Good Time: While hardly a ‘Good Time’ by the strictest definition of the words, acclaimed filmmakers Josh and Benny Safdie unfurl a frenetic crime thriller with Robert Pattinson as Connie on twisted odyssey that plays out in the shadows on the New York underworld as he tries to get his brother out of jail. It’s a gritty day-glow trip down the rabbit hole as Pattinson sheds the stigma of the Twilight series and makes Connie into a horrible yet likeable hero getting deeper and deeper into a mess that he won’t be able to fix.Ingrid Goes West: It’s the obsession of the 21st century encapsulated in movie form as Aubrey Plaza goes all out as she inserts herself into the life of the woman that she has been stalking on social media. It’s hilarious and flat out upsetting all at the same time.In This Corner of the World: Based on an award winning manga, this is a sweet and heartbreaking animated story about the highs and lows of love and life in a time rife with war and uncertainty. From director Sunao Katabuchi this is one of those little gems that deserve an audience in a time when other animated and big studio efforts are drowning out the quiet and truly beautiful pieces of storytelling that we’ve seen this year.The Lost City of Z: Based on the incredible true story of British explorer Percy Fawcett and his journeys into the Amazon on the brink of the 20th century, discovering ruins never before thought of and changing the landscape of the shared human history as we know it. Consistently underrated writer/director James Gray gives a yarn that is equal in scope and scale as it is in humanity thanks to an excellent leading performance from Charlie Hunnam.In The Fade (Opens Jan 19th): A gripping piece of cinema from writer/director Fatih Akin as we see the real tolls that hatred can place on a community and an individual as star Diane Kruger gives an award caliber performance as a mother whose life is irrevocably changed in the wake of a terrorist explosion that takes the life of her entire family.Lucky: In a swan song for the ages, the iconic Harry Dean Stanton saddles up as Lucky in a role written for a man who has experienced just about everything that life has to offer and is stuck wondering why the hell he’s actually still around. From first time director John Carroll Lynch (a well regarded character actor in his own right) who has now shown the chops to be able to direct great performances out of those working around him.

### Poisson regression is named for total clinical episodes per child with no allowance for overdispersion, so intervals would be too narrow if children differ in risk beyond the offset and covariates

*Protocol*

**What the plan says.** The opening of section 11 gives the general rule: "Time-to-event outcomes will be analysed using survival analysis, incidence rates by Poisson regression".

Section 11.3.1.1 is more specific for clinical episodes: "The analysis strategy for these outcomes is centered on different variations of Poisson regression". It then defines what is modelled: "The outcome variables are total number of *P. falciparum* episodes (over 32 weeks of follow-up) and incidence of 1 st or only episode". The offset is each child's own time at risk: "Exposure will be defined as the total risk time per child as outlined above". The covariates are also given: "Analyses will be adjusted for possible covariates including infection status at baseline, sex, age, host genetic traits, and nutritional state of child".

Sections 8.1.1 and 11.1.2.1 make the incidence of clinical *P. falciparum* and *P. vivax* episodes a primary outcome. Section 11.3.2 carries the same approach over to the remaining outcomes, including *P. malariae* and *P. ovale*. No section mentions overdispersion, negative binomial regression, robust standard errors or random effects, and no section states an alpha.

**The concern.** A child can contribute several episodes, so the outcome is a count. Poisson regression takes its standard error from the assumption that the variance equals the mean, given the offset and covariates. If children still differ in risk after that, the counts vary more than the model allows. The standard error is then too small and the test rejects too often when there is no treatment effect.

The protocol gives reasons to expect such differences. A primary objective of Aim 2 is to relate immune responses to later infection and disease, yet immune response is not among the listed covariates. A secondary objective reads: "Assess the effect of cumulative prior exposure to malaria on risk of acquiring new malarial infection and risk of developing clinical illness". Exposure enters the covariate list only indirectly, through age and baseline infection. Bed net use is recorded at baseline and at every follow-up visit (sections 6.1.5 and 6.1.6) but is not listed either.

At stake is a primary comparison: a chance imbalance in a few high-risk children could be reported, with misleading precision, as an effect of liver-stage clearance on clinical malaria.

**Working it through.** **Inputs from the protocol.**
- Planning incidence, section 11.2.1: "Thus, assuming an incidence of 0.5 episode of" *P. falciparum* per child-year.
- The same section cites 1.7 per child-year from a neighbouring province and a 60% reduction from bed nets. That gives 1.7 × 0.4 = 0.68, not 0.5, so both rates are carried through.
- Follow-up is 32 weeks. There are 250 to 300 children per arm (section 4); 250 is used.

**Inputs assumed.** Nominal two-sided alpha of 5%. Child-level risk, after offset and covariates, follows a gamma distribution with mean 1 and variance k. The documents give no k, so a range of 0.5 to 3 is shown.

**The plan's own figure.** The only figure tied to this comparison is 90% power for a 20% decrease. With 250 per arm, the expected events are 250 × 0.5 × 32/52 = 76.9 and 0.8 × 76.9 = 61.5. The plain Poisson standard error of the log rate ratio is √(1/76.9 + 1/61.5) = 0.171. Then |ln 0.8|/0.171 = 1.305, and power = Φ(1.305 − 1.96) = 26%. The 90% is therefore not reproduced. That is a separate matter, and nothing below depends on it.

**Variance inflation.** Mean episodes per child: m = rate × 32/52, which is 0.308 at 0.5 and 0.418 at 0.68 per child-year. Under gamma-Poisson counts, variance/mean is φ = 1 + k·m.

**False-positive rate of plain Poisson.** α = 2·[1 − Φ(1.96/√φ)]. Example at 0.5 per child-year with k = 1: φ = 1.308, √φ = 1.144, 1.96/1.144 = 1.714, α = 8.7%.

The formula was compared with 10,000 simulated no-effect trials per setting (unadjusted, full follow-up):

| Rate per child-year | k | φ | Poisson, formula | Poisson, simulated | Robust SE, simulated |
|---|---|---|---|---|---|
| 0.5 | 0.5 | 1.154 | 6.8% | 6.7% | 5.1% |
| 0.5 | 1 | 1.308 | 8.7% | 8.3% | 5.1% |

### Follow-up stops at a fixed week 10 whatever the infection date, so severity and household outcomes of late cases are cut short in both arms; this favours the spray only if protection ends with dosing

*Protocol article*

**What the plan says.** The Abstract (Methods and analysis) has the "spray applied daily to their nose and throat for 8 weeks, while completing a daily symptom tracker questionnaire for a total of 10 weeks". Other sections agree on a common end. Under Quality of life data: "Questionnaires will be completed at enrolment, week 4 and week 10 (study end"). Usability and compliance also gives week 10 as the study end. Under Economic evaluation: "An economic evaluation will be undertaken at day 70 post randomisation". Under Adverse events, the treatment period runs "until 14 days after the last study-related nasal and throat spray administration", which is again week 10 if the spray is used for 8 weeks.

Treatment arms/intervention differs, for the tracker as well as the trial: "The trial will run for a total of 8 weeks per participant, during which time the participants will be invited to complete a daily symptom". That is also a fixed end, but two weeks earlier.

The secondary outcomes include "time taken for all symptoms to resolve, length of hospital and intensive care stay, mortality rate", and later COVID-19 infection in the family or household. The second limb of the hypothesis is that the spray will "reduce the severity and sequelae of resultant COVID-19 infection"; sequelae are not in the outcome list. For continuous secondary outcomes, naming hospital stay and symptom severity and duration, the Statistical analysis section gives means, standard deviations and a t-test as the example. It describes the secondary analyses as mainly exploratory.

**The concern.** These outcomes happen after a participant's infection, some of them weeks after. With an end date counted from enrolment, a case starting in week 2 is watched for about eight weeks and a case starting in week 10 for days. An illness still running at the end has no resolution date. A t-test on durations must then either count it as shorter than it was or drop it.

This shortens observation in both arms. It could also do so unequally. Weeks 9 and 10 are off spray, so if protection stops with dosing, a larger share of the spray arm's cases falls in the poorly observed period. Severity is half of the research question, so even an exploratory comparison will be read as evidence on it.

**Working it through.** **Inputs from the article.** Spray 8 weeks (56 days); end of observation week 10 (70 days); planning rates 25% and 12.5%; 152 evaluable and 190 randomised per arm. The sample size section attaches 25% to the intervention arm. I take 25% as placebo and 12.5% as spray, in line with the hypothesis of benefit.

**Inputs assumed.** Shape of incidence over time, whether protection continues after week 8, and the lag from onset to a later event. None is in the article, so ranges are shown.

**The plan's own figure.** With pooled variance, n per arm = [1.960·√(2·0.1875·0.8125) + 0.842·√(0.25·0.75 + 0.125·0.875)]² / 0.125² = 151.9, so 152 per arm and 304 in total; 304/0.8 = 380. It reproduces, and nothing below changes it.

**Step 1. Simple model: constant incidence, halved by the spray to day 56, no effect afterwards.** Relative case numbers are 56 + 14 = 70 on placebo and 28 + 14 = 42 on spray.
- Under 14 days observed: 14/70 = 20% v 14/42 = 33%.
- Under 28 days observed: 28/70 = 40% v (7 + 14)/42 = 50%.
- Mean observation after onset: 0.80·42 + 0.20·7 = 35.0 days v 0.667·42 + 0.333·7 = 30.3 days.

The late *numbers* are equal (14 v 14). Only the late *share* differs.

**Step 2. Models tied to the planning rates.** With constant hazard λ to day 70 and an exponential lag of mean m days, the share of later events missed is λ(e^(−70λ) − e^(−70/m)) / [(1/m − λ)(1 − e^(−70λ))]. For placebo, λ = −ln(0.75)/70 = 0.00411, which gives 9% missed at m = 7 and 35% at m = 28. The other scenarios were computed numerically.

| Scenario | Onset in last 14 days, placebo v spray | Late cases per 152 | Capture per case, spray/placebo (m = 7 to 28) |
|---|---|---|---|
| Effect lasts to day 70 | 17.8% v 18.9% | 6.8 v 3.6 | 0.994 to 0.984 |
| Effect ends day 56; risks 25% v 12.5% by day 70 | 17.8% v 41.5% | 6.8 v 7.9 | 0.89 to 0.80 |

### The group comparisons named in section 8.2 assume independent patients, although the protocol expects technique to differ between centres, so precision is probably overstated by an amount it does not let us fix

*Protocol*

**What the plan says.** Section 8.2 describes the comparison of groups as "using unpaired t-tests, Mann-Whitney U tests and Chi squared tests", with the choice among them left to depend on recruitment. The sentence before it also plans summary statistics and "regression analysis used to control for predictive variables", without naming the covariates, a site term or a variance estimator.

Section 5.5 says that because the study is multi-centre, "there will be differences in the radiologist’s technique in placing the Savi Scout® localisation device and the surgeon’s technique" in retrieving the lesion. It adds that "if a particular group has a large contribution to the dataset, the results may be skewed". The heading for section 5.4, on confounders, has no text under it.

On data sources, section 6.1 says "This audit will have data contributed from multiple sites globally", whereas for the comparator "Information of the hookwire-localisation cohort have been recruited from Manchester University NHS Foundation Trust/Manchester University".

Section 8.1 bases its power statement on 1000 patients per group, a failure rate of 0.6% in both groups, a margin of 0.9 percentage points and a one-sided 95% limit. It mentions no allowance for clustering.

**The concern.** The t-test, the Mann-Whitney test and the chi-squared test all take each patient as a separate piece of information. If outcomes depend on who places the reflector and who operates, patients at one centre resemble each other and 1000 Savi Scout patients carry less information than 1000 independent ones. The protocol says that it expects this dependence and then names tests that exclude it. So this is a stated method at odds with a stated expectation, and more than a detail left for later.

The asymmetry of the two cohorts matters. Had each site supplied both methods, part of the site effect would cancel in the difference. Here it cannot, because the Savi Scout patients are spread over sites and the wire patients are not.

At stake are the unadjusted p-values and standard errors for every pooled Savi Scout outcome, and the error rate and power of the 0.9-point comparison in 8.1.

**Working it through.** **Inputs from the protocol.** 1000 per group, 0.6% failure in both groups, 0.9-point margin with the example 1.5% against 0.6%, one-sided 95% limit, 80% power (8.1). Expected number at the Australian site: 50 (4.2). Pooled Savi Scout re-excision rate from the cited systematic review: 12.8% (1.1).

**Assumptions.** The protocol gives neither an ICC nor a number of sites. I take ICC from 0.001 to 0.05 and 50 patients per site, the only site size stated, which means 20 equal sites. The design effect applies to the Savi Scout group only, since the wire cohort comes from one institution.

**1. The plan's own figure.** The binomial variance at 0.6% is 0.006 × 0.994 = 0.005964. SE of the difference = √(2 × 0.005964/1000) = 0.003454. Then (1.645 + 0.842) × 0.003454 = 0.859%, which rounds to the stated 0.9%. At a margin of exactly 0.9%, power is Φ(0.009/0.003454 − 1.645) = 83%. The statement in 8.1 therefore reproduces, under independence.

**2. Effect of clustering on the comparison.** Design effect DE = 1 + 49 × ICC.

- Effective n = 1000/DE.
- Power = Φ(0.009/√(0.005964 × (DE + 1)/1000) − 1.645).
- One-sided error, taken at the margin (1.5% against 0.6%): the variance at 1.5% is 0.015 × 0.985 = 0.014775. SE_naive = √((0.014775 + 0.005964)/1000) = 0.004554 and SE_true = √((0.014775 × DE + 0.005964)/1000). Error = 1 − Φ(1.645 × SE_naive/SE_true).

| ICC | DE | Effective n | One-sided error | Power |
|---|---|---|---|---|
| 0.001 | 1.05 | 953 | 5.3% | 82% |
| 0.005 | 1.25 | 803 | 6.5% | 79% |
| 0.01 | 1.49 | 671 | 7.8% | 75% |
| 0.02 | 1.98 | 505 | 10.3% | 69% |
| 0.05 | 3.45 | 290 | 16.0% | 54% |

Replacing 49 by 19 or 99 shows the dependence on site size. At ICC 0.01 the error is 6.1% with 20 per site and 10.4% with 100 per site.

City of Ghosts: Now more than ever in our modern landscape, social activism has never been more vital. Tracking the efforts of the “Raqqa Is Being Slaughtered Silently” movement that reported to the globe after their homeland was taken over by ISIS, this is a deeply personal story of those willing to stand up in the face of unspeakable evils, even at the risk of their own lives in an existence constantly on the run from those who wish to silence them.

The Meyerowitz Stories: New & Selected: When the idea of writer/director Noah Baumbach telling the story of an estranged family gathering together in New York to celebrate the work and artistic life of their father, we really aren’t doing it justice. Baumbach with the help of Adam Sandler (in one of his uniquely special dramatic turns) along with Dustin Hoffman (whose excellent performance might actually be in awards consideration right now if not for the current allegations of sexual impropriety & harassment), Ben Stiller, Emma Thompson & Judd Hirsch craft a uniquely relatable story of how complex and often emotionally confusing it can be to be a member of a family. Currently streaming on the Netflix service, it is easily one of Baumbach’s best films in recent memory…and given his recent pedigree, that’s actually saying something.Logan: Make no mistake, this IS the superhero movie of the year as Hugh Jackman gives this iconic character a final and appropriate brutal ride into the sunset as we get the beautiful essence of the Wolverine on display that shows why we’ve not only fallen in love with this character but Jackman’s irreplaceable portrayal of him.Happy End (Opens Jan 12th): Iconic writer/director Michael Haneke has seemingly done the unexpected as he’s let the humor in his dark and twisted family drama come to light that is set in the backdrop of the European refugee crisis. With frequent contributors like Isabelle Huppert and Jean Louis Trintignant in the lead; Haneke’s trademark style is still there as we reel in the emotional horror of some of these characters but quite realistically and uncomfortably laugh at how they all act out at the same time.A Ghost Story: A subtle yet truly brilliant story about the power of love and the importance of letting go. Writer/Director David Lowery has put together a stunning and simple piece of storytelling that will stay with you long after the story is over at the white sheeted ghosts disappear. It speaks to these emotions on a cosmic and metaphysical level which is entirely entrancing.The Post (Opens Jan 5th): When the likes of Steven Spielberg, Tom Hanks and Meryl Streep team up it’s no surprise that the end results are an effortless exercise in high brow entertainment. Tackling the story of Kay Graham and Ben Bradlee as the publisher and editor of the Washington Post during one of the most tumultuous times in American history and the battle between journalist and government still rages on in many ways this very day. Its history informing on our modern times and all involved and unquestionably aware of how important it all is as it unfolds in front of us.